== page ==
|Mike Detmer (firstname.lastname@example.org)
is the principal of Detmer Business Solutions,
which provides companies in the systems
integration space with easy-to-use business
knowhow modules that enable functional
managers to better execute key duties.
With the holidays just around the corner
and my family spread from Florida to
California I decided to send everyone
personalized gift boxes. For my sons, who
enjoy cooking, I sent spices, sauces, and
a homemade cookbook detailing some
family recipes that I know they love. After
desktop publishing the cookbook, I loaded
the file onto a jump drive and headed off
to my local office supply store, a national
chain, to be printed and bound.
Not hard stuff, or so I thought. That
was until I stood in line for 25 minutes
behind only one customer while three
clerks stood around idly unable to help
me. When I asked why the delay, a clerk
told me that only one of three computers
in the store was able to read a jump
drive. That seemed unacceptable to me
considering that there was a sign on the counter that said, “We Service
Computers.” Because this was the second time I’ve experienced slow
service, I confronted the manager with the situation, and he told me, in a
dismissive tone, that he’s been working on it for three weeks.
At that moment the senior executive in me came out, and I wondered
who managed this dimwit. Working on something and getting something
accomplished are two different things. But frequently, employees and
their managers feel that working on
something regardless of the output
they are producing is doing their jobs.
This is a false notion.
Examples like my experience point
to why it’s so important for companies
to conduct employee performance
reviews, regardless of how large
or small they are. Performance
reviews are a valuable management
tool for both the employer and the
employee. They provide a forum for
employees to present their obstacles
to accomplishment and for managers
to provide valuable coaching that
will steer employee activities toward
achieving the company’s desired
If you didn’t conduct employee performance reviews in 2013, start
2014 off right and review every employee’s performance using these
Prepare your employees: You can do this by asking your employees
to each complete a “self-assessment” of their past performance. If you
need an example of what a self-assessment looks like, you can download
one from the Microsoft Office Templates page and then modify it to best
suit your needs.
Prepare yourself: While the reviews should only last an hour or so,
you should invest the time to think through what you want to tell each
employee about their individual strengths and shortcomings and how
you expect them to focus and improve going forward. To help, have a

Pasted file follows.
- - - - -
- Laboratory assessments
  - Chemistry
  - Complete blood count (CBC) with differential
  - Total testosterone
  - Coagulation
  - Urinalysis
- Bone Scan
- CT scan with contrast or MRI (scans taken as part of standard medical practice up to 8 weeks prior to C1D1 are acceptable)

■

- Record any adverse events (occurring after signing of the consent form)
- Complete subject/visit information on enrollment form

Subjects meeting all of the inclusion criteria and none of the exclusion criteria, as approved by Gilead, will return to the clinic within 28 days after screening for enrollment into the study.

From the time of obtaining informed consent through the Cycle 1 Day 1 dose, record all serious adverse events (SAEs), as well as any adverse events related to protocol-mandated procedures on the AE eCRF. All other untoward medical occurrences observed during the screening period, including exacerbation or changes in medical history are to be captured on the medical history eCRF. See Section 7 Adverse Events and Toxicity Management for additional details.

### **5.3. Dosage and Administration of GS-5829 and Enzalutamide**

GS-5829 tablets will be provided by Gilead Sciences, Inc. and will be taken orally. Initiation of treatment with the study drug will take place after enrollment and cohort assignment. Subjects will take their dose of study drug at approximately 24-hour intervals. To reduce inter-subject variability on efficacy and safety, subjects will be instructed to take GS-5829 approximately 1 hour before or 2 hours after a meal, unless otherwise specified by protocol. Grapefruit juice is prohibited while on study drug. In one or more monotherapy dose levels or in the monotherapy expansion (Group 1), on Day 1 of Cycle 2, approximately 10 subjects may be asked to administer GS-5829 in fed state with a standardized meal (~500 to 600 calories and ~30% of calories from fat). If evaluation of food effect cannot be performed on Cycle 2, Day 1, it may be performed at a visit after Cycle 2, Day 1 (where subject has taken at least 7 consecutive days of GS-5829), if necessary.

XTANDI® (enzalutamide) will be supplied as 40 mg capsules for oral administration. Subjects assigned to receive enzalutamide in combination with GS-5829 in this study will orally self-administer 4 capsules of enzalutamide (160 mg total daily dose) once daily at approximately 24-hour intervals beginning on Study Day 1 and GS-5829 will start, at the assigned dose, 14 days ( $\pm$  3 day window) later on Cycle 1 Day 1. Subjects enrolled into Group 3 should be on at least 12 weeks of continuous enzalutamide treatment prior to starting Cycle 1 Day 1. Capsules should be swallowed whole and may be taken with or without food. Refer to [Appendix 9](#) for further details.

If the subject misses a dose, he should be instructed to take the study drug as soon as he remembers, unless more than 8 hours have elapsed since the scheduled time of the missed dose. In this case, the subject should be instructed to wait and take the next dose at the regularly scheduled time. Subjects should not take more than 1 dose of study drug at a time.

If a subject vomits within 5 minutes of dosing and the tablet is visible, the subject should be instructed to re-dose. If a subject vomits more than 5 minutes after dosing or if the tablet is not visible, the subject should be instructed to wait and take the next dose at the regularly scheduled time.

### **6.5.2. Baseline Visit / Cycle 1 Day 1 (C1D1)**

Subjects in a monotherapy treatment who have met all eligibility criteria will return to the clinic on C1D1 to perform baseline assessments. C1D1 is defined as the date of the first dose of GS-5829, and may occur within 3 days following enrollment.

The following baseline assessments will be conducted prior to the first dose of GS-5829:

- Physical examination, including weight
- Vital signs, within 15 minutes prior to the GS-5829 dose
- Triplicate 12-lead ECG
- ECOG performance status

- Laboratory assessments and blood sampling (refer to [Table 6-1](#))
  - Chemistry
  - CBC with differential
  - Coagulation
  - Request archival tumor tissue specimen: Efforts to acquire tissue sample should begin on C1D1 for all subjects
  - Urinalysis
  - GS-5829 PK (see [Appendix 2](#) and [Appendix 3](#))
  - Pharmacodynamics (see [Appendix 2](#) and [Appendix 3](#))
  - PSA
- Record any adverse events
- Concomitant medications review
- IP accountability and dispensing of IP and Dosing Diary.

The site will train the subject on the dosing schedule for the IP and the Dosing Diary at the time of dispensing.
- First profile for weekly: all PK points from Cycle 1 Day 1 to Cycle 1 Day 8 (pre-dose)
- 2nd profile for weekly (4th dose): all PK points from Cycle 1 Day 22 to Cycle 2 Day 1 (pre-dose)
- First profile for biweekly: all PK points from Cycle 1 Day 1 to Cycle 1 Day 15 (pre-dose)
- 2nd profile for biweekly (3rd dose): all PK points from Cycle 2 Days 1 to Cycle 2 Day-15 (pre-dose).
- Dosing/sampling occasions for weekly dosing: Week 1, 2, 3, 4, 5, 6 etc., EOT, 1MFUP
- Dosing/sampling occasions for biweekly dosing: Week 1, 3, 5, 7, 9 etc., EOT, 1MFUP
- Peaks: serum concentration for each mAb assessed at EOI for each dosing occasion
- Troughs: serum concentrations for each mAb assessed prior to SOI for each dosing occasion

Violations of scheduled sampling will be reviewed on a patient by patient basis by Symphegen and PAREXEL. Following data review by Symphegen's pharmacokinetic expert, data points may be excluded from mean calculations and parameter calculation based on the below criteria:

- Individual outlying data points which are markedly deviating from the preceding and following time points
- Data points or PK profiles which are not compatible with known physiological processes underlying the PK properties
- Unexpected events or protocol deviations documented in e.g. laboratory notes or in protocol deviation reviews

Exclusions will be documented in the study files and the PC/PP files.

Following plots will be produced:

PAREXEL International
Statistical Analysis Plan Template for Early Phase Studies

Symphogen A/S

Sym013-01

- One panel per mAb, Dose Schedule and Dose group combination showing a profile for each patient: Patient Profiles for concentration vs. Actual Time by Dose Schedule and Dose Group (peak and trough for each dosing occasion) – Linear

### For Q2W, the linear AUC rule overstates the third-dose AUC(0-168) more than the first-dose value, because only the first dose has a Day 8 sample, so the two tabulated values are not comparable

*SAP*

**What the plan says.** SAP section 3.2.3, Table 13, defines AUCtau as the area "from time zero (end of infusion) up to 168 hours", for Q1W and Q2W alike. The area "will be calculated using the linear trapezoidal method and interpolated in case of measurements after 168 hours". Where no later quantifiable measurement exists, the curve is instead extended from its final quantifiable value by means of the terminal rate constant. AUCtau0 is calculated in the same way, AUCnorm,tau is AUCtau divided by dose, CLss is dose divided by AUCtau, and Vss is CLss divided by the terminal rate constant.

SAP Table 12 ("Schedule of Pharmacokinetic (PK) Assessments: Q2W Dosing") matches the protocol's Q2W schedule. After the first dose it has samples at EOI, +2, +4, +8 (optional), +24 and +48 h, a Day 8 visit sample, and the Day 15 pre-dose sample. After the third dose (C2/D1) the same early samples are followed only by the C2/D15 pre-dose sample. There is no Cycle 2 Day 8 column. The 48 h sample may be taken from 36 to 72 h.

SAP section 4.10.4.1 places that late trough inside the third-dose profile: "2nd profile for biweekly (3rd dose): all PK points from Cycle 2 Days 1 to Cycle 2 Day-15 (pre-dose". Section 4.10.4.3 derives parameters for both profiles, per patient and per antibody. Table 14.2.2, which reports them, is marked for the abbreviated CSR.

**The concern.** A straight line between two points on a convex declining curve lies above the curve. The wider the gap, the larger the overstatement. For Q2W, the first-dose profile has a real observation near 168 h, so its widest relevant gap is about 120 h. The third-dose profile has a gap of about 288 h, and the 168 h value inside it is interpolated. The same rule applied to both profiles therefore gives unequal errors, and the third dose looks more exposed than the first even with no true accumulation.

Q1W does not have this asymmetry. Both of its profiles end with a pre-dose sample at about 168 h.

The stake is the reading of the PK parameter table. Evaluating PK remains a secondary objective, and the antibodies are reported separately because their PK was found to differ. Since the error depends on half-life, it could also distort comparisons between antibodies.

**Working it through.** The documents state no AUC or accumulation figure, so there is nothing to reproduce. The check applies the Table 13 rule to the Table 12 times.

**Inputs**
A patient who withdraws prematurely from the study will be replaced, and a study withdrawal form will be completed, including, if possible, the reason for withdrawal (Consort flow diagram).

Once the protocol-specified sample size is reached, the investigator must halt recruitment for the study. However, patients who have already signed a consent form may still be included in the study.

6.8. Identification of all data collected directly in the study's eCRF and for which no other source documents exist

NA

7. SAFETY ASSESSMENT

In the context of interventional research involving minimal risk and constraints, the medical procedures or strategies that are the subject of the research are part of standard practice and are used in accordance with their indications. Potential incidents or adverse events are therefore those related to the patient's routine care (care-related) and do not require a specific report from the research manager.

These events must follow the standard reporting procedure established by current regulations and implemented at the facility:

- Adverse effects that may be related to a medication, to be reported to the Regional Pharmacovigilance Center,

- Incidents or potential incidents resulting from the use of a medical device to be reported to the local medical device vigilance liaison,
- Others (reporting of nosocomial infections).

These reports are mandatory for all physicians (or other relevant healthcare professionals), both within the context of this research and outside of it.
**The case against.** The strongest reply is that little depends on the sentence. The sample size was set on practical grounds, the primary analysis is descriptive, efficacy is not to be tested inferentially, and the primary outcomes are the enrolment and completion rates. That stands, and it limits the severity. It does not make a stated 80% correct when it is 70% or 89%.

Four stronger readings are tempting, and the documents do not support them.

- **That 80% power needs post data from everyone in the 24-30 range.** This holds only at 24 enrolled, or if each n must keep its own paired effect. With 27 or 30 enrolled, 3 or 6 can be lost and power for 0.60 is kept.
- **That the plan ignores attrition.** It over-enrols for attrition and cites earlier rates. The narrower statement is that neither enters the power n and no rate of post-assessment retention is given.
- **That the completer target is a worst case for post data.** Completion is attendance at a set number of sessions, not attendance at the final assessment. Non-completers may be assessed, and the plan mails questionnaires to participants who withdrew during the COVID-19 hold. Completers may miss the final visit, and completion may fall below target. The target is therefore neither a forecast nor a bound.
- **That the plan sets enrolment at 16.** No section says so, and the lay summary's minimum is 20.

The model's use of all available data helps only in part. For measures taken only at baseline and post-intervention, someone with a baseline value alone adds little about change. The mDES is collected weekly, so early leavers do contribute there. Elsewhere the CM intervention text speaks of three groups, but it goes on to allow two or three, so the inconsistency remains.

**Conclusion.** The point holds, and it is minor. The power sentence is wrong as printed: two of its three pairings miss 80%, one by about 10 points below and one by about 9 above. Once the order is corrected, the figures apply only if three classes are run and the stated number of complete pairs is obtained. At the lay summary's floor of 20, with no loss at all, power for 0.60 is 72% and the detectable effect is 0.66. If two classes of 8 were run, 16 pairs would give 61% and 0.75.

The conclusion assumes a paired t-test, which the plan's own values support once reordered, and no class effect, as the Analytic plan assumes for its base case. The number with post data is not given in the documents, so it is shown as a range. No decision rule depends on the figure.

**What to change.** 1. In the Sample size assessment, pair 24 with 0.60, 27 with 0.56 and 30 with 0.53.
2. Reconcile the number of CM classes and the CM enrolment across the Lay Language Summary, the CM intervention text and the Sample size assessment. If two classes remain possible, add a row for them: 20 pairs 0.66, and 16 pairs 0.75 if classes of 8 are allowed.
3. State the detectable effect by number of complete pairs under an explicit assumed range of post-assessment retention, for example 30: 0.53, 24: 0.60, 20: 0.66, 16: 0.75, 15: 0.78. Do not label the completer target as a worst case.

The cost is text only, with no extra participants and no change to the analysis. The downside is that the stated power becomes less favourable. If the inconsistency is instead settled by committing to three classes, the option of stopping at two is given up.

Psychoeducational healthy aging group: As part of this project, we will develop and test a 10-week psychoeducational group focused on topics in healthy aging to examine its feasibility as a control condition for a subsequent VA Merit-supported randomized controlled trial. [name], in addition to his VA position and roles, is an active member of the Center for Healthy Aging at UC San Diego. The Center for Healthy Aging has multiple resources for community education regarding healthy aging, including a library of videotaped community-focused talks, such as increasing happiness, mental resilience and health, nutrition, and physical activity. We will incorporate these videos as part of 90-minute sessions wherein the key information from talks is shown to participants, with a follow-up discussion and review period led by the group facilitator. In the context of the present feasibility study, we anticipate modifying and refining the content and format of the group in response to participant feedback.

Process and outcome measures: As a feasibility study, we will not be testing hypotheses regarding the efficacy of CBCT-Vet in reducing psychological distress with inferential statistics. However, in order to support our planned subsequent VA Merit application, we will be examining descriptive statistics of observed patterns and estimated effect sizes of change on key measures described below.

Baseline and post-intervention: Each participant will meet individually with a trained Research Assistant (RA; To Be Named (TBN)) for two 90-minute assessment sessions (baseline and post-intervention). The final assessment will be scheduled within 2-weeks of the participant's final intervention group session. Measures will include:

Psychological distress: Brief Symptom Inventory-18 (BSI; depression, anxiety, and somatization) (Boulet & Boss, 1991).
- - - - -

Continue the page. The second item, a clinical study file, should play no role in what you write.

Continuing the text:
script to refer to regarding past performance, company expectations, and
individual performance expectations.
Prepare the environment: Conduct the reviews in a space that is
conducive to a discussion and where you and your employee can feel
comfortable. That way the meeting takes on a persona of being important,
yet personally tailored to him/her. I suggest a quiet area with a small table
that you can sit around. Not your office or a room with a large desk or
table separating you.
Begin with an agenda: Point out the few areas to be covered in the
review session. They can be as simple as a) employee’s past performance,
b) employee’s current performance, c) goals and objectives the employee
is charged with in the upcoming year, and how these goals tie back to the
overall company’s goals, d) employee’s personal development path, that is
the things they can do that they will benefit from.
Set an open tone: Encourage open and honest communications and
give them that in return. Talk about what you believe the employee’s
strengths and shortcomings have been and make suggestions for
improvements. Be assertive in that you are giving the review based on
your observations, but also encourage employee feedback to understand
what they think as well.
|Performance reviews provide a forum for employees to present their obstacles to
accomplishment and for managers to provide valuable coaching that will steer employee
activities toward achieving the company’s desired goals.
Give praise and criticism where due: With cost cutting procedures,
giving employee rewards with praise can go a long way. But be sure to point
out shortcomings and provide advice on how to mend any performance
gaps or attitudinal adjustments required. Make note of these areas for future
discussions should they be necessary.
Don’t tie performance reviews to pay increases: While it’s OK to
consider the outcome in a performance
review when contemplating merit
raises or bonuses, keep the review
strictly about performance. Just the
facts Ma’am, is the best route to take.
If asked about merit increases, explain
that they are handled separately,
and this review is strictly about the
Synergize in conclusion: During
the review, be sure that you and your
employee are on the same page. After
each section, be sure to ask if your
employee understands and agrees
with your direction for the future.
This way both of you have a common
understanding and a springboard to
work from going forward.